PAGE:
- "young cat, child's pet name for a cat," 1719, variant of kitten, perhaps influenced by kitty "girl, young woman" (c. 1500), which is originally a pet form of fem. proper name Catherine. Kitty Hawk, the place in the Outer Banks of North Carolina where the Wright Brothers first flew, apparently is a mangling of a native Algonquian name; it also has been written as Chicahauk.
- kitty (n.2)
- "pool of money in a card game," 1884, American English, of uncertain origin. OED connects it with kit (n.1) in the 19c. sense of "collection of necessary supplies;" but perhaps it is rather from northern England slang kitty "prison, jail, lock-up" (1825), a word itself of uncertain origin.
By the Widow, or as it is more commonly known as "Kitty," is meant a percentage, taken in chips at certain occasions during the game of Poker. This percentage may be put to the account of the club where the game is being played, and defrays the cost of cards, use of chips, gas, attendance, etc. The Kitty may, however, be introduced when no expenses occur. ["The Standard Hoyle," New York, 1887]
- see catty-cornered.
- businessmen's and professionals' society, formed in Detroit, Michigan, U.S., in 1915, the meaning and etymology of the name is obscure; early accounts of the clubs claim it is an Indian word meaning "barter, trade."
- kiwi (n.)
- type of flightless bird of New Zealand, 1835, from Maori kiwi, said to be of imitative origin. As slang for "a New Zealander" (originally especially a soldier) it is attested from 1918. The kiwi fruit (Actinia chinesis), was so called in U.S. from c. 1966 when it was imported there, but it is known in New Zealand as Chinese gooseberry (1925).
- 1868, abbreviation of ku klux klan.
- native people of the Oregon-California border region, 1826, from Southern Chinookan /tlamatl/, literally "they of the (Klamath) river," from /-matl/ "river."
- Klan (n.)
- 1867, short for ku klux klan.
- klatsch (n.)
- 1953, from German Klatsch "gossip" (17c.), which is said in German sources to be imitative (compare klatschen "clap hands," klatsch "a single clap of the hands"). Also see clap (v.), which in Middle English had a sense of "talk noisily or too much, chatter" (late 14c.).
- klaxon (n.)
- "loud warning horn," 1908, originally on automobiles, said to have been named for the company that sold them (The Klaxon Company; distributor for Lovell-McConnell Manufacturing Co., Newark, New Jersey), but probably the company was named for the horn, from a made-up word likely based on Greek klazein "to roar," which is cognate with Latin clangere "to resound" (compare clang).
- Kleagle (n.)
- title of an officer in the KKK, 1921, from Klan + eagle.
- Kleenex (n.)
- 1924, proprietary name, registered by Cellucotton Products Company, Neenah, Wisconsin, U.S.; later Kimberly-Clark Corp. An arbitrary alteration of clean + brand-name suffix -ex.
- 1914 (adj.); 1919 (n.); shortened form of kleptomaniac.
- kleptocracy (n.)
- "rule by a class of thieves," 1819, originally in reference to Spain; see kleptomania + -cracy.
- kleptomania (n.)
- also cleptomania, 1830, formed from mania + Greek kleptes "thief, a cheater," from kleptein "to steal, act secretly," from PIE *klep- "to steal," an extention of root *kel- (2) "to cover, conceal" (see cell; cognate with Latin clepere "to steal, listen secretly to," Old Prussian au-klipts "hidden," Old Church Slavonic poklopu "cover, wrapping," Gothic hlifan "to steal," hliftus "thief"). Much-derided 19c. as a fancy term for old-fashioned thievery and an opportunity for the privileged to claim a psychological motive for criminal misbehavior.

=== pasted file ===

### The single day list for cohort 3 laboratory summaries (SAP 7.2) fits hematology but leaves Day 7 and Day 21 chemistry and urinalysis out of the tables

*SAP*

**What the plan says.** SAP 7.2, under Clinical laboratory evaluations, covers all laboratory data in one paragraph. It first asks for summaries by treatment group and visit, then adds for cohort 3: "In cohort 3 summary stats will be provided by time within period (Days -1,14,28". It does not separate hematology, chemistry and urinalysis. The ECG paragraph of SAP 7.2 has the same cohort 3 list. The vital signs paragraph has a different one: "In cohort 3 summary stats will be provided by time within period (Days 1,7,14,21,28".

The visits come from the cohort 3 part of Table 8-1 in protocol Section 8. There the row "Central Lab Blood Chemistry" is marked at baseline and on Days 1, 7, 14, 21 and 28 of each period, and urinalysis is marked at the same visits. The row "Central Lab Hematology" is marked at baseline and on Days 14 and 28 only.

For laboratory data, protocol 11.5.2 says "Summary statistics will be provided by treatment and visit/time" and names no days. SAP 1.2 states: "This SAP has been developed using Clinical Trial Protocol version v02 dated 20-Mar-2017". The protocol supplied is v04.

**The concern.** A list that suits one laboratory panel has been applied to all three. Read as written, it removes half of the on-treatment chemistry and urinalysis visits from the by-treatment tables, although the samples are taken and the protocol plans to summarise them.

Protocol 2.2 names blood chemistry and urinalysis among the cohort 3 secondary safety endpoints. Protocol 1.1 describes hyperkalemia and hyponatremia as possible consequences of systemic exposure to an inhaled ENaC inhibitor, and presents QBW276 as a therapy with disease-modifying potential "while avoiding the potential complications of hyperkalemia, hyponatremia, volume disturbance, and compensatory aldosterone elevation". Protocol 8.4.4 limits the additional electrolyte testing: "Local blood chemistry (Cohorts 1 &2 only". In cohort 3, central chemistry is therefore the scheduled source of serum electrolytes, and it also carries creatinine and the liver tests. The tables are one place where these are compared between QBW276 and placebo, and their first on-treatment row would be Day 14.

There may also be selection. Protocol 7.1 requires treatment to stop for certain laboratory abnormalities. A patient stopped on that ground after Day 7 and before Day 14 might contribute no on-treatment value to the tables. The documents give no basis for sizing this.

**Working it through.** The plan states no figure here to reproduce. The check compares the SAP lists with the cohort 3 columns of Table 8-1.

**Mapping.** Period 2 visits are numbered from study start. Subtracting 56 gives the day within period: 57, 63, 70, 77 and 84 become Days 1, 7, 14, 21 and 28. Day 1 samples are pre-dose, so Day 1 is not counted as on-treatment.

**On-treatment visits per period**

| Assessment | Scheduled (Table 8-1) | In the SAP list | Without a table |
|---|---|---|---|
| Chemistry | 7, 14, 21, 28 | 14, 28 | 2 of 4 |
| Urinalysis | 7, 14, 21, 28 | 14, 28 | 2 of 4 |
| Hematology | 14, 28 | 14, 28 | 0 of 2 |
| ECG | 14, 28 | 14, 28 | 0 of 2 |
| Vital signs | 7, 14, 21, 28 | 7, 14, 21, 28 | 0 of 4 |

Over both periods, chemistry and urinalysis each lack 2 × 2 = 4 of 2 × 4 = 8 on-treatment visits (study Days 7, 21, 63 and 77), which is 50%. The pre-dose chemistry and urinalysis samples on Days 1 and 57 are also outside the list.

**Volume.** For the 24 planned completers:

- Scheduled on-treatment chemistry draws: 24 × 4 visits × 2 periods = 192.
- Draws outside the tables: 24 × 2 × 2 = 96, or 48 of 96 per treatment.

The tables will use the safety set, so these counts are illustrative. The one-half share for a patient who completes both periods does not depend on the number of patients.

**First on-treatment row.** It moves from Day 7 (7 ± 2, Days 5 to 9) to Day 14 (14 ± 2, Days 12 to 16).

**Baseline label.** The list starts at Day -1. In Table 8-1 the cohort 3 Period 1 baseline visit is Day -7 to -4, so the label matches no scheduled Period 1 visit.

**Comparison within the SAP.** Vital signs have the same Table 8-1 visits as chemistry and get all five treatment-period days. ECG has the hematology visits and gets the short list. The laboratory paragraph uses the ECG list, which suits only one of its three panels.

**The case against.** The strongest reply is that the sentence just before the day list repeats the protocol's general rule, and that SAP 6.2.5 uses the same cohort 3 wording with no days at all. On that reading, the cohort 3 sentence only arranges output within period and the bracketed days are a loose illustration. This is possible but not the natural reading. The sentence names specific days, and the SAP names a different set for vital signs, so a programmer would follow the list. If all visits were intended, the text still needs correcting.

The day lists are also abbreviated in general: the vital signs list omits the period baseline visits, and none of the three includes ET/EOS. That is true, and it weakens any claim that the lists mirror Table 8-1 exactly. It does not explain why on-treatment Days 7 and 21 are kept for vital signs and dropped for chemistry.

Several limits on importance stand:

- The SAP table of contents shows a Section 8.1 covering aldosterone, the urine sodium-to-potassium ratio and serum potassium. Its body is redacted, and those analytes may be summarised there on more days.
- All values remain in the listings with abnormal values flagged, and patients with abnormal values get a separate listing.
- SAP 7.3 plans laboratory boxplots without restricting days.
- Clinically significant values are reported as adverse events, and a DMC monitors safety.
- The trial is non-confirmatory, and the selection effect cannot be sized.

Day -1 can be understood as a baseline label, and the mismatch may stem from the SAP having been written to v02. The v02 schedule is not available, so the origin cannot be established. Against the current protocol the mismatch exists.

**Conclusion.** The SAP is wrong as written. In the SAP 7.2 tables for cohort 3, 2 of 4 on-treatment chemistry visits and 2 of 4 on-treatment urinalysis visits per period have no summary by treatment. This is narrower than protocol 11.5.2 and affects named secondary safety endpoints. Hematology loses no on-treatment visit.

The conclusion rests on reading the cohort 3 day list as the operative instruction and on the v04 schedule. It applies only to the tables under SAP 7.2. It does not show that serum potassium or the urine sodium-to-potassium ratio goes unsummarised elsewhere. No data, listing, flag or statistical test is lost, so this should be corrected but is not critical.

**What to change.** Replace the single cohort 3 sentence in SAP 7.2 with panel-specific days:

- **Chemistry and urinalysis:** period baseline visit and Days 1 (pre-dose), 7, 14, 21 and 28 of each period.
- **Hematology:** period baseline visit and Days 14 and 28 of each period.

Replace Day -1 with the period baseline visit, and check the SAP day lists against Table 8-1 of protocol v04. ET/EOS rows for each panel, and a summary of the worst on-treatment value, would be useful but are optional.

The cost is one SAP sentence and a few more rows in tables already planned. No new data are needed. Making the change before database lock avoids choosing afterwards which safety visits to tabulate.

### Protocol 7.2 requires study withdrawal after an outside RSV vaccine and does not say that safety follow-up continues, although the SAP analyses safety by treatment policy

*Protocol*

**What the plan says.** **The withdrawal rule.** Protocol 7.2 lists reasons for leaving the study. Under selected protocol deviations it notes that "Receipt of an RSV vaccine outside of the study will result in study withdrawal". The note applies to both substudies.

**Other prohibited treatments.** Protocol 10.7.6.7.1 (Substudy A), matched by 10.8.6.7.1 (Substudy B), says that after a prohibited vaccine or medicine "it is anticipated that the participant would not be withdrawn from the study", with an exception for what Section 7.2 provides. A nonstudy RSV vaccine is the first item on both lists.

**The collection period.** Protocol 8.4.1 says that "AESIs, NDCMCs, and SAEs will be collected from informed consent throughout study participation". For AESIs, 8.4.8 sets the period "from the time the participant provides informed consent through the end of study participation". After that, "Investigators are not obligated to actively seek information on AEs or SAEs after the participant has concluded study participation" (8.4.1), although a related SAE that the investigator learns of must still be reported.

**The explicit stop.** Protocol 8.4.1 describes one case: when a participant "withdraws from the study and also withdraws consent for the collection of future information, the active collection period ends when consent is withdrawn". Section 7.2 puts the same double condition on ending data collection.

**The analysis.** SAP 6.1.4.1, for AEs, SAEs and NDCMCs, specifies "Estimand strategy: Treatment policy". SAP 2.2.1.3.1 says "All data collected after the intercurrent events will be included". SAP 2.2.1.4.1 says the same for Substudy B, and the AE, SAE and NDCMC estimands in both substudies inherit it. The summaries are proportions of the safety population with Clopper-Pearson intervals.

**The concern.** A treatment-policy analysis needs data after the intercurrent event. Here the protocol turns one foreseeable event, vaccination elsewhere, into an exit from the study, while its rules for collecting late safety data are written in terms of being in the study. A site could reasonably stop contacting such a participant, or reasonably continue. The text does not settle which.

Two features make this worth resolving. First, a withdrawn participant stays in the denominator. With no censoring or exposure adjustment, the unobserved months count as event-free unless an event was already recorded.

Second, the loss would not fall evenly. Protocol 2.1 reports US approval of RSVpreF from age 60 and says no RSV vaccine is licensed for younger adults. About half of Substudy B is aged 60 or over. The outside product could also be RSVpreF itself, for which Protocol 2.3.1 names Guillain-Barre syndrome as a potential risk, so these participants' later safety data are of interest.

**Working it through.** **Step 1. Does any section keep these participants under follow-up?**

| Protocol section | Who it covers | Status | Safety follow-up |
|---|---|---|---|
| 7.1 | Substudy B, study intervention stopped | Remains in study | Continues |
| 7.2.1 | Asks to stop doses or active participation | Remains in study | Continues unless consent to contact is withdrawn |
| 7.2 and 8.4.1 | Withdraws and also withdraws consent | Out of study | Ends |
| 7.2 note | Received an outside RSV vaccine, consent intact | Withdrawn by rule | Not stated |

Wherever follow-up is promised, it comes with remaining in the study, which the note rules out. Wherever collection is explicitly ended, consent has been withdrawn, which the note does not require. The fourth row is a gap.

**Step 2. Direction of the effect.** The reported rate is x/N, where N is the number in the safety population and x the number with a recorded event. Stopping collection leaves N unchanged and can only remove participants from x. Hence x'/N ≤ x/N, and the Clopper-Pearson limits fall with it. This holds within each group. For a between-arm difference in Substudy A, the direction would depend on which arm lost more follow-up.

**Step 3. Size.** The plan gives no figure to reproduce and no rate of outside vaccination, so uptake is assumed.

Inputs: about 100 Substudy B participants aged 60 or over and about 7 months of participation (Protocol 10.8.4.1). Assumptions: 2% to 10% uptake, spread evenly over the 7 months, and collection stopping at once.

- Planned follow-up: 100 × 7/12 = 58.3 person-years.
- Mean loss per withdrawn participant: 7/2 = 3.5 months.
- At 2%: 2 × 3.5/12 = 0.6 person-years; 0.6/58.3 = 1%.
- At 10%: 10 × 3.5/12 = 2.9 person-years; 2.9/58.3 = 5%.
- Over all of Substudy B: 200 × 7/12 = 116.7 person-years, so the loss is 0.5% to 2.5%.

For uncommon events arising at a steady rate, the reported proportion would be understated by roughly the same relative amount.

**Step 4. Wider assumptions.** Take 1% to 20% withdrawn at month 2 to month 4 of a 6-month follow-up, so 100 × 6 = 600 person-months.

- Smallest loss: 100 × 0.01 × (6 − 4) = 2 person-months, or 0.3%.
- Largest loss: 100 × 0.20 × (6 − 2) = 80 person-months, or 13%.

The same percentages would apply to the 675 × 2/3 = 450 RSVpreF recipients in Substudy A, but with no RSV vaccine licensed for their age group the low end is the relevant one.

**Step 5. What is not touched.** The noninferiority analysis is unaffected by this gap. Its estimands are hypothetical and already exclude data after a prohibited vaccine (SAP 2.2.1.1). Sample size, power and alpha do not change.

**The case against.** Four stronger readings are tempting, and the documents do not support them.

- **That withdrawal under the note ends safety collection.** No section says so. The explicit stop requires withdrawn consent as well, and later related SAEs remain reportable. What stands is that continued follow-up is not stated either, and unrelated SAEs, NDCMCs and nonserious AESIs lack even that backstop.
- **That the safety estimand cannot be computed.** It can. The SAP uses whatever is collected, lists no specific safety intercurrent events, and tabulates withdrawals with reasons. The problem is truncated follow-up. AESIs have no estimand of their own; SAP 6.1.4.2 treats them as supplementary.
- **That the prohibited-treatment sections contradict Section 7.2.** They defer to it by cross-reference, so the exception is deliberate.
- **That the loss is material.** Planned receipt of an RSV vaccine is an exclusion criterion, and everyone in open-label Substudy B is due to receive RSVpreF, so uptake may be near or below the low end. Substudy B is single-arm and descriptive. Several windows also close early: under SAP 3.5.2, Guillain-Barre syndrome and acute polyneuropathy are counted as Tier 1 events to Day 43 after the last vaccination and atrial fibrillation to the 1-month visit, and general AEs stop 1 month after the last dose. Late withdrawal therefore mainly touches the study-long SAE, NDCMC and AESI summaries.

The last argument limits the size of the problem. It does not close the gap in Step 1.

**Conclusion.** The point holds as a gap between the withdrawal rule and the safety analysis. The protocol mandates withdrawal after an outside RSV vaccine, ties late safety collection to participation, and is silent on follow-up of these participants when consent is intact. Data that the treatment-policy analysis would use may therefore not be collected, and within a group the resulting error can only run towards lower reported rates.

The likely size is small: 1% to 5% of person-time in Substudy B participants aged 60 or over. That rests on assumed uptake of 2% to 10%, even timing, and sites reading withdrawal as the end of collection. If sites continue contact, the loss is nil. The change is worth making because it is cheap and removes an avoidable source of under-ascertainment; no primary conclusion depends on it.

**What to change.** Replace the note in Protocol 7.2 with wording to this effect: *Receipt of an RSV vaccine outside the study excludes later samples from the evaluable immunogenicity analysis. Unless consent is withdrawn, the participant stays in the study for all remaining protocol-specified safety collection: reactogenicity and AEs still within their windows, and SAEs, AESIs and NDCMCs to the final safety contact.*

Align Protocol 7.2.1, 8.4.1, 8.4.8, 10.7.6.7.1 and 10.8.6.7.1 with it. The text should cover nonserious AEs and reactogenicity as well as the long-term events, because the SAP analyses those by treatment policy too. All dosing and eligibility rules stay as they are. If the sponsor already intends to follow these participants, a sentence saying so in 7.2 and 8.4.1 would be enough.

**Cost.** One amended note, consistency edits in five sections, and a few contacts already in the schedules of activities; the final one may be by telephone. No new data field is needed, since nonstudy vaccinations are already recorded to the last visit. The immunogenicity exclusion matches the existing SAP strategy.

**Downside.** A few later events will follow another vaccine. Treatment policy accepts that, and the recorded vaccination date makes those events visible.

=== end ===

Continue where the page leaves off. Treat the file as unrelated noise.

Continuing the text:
There is a popular belief that some of the criminal laws under which the poor are rigorously punished are susceptible of remarkable elasticity when the peccadilloes of the rich are brought under judgment, and that there is some truth in the old adage which declares that "one man may steal a horse where another dare not look over the hedge." This unwholesome distrust is not likely to diminish if, in cases of criminal prosecutions where so-called respectable persons commit theft without sufficiently obvious motive for the act, they have their crime extenuated on the plea of kleptomania, as has recently occurred in several notable instances. ["Kleptomania," "The Lancet," Nov. 16, 1861]
- kleptomaniac (n.)
- 1861; see kleptomania.
- klezmer (n.)
- (plural klezmorim), by 1913, originally, "itinerant East European Jewish professional musician," from Hebrew kley zemer, literally "vessels of song," thus "musical instruments." By 1966 in reference to an old style of Eastern European Jewish music or orchestras that played it.
- kind of arc lamp used as a studio light, 1921, from Bavarian-born U.S. engineers brothers Anton and John Kliegl, who invented it.
- tributary of the Yukon River in northwestern Canada, from Kutchin (Athabaskan) throndiuk, said to mean "hammer-water" and to be a reference to the practice of driving stakes into the riverbed to support fish traps. Scene of a gold rush after 1896. Related: Klondiker.
- a fanciful, humorous coinage by U.S. author Jackson W. Granholm (1921-2007), "ill-assorted collection of poorly-matching parts, forming a distressing whole" (Granholm's definition), 1962, also as a verb. It persisted in the jargon of computer programmers for quick-and-dirty fixes in code. Related: Kludged; kludgy.